The Forest Service believes, at this early stage, it is important to give reviewers notice of several court rulings related to public participation in the environmental review process. First, reviewers of draft environmental impact statements must structure their participation in the environmental review of the proposal so that it is meaningful and alerts an agency to the reviewer's position and contentions. Vermont Yankee Nuclear Power Corp. v. NRDC, 435 U.S. 519, 553 (1978). Also, environmental objections that could be raised at the draft environmental impact statement stage but that are not raised until after completion of the final environmental impact statement may be waived or dismissed by the courts. City of Angoon v. Hodel, 803 F.2d 1016, 1022 (9th Cir. 1986) and Wisconsin Heritages, Inc. v. Harris, 490 F. Supp. 1334, 1338 (E.D. Wis. 1980).

Because of these court rulings, it is very important that those interested in this proposed action participate during comment periods provided so that substantive comments and objections are made available to the Forest Service at a time when they can meaningfully consider them. To assist the Forest Service in identifying and considering issues, comments should be specific to concerns associated with the proposed wildland fuel and aspen treatments. Reviewers may wish to refer to the Council on Environmental Quality Regulations for implementing the procedural provisions of the National Environmental Policy Act at 40 CFR 1503.3 in structuring comments.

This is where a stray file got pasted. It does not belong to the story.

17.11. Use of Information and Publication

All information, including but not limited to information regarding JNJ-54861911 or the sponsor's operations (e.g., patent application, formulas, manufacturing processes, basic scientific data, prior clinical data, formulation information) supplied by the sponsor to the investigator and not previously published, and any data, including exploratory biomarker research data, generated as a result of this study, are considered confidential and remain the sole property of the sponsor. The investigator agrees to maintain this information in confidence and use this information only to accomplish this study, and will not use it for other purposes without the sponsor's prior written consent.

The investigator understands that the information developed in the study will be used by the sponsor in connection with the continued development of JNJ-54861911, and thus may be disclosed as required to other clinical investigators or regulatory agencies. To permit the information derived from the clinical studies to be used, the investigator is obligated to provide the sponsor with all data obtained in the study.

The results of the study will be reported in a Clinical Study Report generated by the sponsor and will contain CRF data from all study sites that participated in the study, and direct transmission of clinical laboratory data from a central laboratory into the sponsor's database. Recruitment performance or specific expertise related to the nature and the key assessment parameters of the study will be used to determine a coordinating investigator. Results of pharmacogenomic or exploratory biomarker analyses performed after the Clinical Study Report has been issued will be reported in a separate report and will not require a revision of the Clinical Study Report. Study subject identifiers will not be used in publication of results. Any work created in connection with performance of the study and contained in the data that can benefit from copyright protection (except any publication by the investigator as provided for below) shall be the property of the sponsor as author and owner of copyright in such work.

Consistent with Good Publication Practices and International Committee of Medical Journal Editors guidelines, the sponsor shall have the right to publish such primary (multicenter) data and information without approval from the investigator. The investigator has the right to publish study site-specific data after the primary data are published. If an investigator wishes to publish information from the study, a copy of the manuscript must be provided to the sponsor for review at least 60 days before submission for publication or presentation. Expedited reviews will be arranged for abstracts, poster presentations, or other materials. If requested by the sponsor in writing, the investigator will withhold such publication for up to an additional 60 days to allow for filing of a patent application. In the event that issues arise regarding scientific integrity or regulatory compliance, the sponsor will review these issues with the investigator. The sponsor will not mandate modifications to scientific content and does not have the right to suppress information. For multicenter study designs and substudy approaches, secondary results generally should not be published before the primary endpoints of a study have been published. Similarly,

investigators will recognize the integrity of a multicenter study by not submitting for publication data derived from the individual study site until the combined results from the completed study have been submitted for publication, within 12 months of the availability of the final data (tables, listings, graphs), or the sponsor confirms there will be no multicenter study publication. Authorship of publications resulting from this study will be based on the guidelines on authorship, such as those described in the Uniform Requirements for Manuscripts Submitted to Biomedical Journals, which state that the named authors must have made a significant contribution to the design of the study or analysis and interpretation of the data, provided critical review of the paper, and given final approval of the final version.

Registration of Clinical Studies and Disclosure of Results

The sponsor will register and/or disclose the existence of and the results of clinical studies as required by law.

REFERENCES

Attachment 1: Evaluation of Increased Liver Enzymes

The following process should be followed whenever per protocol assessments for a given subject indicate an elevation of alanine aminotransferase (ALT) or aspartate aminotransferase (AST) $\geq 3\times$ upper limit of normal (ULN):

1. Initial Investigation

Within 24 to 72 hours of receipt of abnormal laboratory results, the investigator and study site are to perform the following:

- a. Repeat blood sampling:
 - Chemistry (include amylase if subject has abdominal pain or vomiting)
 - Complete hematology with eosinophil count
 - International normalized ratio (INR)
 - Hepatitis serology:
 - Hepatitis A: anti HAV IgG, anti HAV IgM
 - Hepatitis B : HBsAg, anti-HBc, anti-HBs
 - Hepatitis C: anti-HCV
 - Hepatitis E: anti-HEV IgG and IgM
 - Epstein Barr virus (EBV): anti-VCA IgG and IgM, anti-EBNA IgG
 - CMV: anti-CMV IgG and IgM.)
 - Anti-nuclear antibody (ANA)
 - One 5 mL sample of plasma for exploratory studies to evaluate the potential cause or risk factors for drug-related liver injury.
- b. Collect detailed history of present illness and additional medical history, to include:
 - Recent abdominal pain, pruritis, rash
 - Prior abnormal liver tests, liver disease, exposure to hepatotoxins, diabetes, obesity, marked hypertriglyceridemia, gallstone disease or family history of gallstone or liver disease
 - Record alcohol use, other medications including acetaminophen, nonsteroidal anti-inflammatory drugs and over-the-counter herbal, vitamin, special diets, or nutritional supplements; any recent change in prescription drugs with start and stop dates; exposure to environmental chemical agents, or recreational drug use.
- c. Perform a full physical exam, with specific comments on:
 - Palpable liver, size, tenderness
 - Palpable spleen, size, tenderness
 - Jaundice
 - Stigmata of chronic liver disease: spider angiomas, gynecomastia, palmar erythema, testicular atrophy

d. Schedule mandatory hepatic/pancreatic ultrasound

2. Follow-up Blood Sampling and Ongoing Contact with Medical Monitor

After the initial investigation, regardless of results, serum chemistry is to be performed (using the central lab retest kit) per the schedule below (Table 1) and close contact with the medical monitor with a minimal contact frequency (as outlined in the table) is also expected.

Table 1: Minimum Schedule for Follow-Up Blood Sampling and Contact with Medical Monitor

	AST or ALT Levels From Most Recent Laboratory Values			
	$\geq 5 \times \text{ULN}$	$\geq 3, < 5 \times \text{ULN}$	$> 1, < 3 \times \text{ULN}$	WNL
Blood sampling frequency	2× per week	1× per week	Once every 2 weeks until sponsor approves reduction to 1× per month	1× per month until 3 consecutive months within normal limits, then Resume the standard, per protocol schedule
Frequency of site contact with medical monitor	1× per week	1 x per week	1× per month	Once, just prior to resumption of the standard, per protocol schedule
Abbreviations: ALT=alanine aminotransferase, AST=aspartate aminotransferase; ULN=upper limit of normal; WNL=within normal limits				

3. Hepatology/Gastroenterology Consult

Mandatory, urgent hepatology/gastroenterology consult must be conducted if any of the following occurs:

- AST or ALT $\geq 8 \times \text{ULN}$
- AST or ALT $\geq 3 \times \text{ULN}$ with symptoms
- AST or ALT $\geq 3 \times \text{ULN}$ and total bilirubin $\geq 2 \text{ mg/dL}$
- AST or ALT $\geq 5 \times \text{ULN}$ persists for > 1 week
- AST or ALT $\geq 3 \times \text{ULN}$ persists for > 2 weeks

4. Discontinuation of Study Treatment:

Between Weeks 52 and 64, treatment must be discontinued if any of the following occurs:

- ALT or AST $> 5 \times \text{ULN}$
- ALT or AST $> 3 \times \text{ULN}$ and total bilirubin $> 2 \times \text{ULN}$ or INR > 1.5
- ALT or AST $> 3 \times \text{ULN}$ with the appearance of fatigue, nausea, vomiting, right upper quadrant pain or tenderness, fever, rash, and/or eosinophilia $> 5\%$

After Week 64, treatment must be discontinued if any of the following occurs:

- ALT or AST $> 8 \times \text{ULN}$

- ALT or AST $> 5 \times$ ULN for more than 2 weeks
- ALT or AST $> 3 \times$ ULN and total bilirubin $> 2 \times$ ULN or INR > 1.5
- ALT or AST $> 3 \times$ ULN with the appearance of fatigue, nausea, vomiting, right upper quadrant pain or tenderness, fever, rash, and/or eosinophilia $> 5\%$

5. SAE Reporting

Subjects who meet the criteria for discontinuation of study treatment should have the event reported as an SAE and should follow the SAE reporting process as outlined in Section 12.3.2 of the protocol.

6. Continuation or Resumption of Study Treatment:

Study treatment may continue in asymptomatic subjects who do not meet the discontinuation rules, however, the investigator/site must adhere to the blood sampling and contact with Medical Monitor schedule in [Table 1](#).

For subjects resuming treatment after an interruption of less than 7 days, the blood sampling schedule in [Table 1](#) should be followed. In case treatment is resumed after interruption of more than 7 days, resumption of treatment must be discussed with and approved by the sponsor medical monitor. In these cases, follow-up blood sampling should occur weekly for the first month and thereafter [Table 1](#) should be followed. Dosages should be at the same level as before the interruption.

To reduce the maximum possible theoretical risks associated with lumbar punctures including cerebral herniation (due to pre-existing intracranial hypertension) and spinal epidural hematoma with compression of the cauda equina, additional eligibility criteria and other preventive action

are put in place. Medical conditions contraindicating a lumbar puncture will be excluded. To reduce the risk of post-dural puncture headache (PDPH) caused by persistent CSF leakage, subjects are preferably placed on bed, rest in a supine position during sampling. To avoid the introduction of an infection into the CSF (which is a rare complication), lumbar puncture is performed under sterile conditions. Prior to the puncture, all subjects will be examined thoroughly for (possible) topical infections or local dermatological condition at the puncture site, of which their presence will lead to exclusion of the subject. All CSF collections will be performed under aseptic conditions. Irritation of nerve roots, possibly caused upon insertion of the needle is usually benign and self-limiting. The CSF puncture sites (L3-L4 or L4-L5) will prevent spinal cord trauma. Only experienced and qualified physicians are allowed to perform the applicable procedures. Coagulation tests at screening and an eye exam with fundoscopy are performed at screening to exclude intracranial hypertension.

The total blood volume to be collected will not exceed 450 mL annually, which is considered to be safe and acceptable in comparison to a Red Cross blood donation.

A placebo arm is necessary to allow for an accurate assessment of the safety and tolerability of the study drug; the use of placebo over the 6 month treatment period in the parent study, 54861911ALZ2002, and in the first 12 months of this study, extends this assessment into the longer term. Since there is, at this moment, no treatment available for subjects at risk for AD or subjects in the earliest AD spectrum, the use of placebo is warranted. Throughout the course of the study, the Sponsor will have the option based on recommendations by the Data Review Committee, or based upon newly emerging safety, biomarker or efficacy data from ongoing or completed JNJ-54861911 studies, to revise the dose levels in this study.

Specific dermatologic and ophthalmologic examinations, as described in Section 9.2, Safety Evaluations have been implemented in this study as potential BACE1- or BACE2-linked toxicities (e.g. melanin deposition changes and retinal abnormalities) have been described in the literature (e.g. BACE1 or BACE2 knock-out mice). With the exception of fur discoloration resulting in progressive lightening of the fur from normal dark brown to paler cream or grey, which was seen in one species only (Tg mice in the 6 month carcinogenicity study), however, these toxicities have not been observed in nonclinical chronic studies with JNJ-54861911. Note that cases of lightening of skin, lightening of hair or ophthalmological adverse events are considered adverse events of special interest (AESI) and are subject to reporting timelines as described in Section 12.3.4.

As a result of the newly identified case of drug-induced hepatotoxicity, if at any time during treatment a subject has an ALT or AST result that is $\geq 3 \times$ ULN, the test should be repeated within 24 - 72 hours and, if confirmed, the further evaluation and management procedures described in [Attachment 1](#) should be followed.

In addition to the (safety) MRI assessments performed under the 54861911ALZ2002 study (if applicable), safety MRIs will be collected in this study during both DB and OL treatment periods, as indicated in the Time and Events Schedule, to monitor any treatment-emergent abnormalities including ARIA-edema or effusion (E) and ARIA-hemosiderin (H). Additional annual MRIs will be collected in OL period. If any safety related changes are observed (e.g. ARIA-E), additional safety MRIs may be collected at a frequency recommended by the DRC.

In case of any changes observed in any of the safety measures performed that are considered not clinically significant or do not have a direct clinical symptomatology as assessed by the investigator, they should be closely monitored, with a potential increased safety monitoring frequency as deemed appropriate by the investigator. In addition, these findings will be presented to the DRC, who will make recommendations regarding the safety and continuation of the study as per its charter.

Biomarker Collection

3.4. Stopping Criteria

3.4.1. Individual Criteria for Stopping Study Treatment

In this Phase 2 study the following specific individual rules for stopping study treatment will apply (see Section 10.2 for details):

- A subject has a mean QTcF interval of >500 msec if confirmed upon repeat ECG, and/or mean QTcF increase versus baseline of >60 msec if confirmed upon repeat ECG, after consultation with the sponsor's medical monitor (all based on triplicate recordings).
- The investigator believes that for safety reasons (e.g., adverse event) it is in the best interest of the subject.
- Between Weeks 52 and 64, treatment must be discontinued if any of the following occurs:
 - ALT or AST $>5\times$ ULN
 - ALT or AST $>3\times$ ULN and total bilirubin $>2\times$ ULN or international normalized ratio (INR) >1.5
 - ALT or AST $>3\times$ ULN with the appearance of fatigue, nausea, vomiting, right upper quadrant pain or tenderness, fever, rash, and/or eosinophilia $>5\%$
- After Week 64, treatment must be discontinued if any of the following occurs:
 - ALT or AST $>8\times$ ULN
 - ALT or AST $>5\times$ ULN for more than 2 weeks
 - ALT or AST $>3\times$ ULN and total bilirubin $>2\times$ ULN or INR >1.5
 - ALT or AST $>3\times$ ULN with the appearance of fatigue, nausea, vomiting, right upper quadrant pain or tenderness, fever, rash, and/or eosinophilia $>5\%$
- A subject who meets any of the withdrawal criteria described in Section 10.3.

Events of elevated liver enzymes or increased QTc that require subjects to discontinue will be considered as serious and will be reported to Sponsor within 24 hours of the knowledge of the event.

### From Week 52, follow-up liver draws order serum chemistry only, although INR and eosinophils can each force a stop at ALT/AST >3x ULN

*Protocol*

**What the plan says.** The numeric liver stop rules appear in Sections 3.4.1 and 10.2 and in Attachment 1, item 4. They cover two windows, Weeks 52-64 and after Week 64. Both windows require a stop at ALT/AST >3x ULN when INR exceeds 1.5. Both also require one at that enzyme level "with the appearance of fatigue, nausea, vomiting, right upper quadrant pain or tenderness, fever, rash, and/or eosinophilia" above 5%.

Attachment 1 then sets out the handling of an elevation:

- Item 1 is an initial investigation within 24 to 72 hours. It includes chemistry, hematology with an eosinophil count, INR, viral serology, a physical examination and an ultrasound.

Start Signature

Dated: June 1, 2010.

Mary Erickson,

Forest Supervisor.

End Signature End Supplemental Information

[FR Doc. 2010-13729 Filed 6-8-10; 8:45 am]